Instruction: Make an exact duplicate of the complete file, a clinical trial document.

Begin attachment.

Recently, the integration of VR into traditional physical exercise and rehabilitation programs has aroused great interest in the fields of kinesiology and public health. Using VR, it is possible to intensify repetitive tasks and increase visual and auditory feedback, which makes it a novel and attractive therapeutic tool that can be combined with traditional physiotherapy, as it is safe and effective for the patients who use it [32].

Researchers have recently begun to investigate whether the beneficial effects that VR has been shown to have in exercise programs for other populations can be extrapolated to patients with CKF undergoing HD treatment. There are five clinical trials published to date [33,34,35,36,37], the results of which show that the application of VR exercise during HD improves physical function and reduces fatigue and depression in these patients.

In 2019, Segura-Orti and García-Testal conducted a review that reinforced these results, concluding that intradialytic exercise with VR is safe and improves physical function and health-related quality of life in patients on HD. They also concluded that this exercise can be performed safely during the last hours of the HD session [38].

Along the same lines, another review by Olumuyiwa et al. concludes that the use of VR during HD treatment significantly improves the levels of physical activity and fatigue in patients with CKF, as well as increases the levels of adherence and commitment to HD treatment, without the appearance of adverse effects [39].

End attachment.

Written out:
Recently, the integration of VR into traditional physical exercise and rehabilitation programs has aroused great interest in the fields of kinesiology and public health. Using VR, it is possible to intensify repetitive tasks and increase visual and auditory feedback, which makes it a novel and attractive therapeutic tool that can be combined with traditional physiotherapy, as it is safe and effective for the patients who use it [32].

Researchers have recently begun to investigate whether the beneficial effects that VR has been shown to have in exercise programs for other populations can be extrapolated to patients with CKF undergoing HD treatment. There are five clinical trials published to date [33,34,35,36,37], the results of which show that the application of VR exercise during HD improves physical function and reduces fatigue and depression in these patients.

In 2019, Segura-Orti and García-Testal conducted a review that reinforced these results, concluding that intradialytic exercise with VR is safe and improves physical function and health-related quality of life in patients on HD. They also concluded that this exercise can be performed safely during the last hours of the HD session [38].

Along the same lines, another review by Olumuyiwa et al. concludes that the use of VR during HD treatment significantly improves the levels of physical activity and fatigue in patients with CKF, as well as increases the levels of adherence and commitment to HD treatment, without the appearance of adverse effects [39].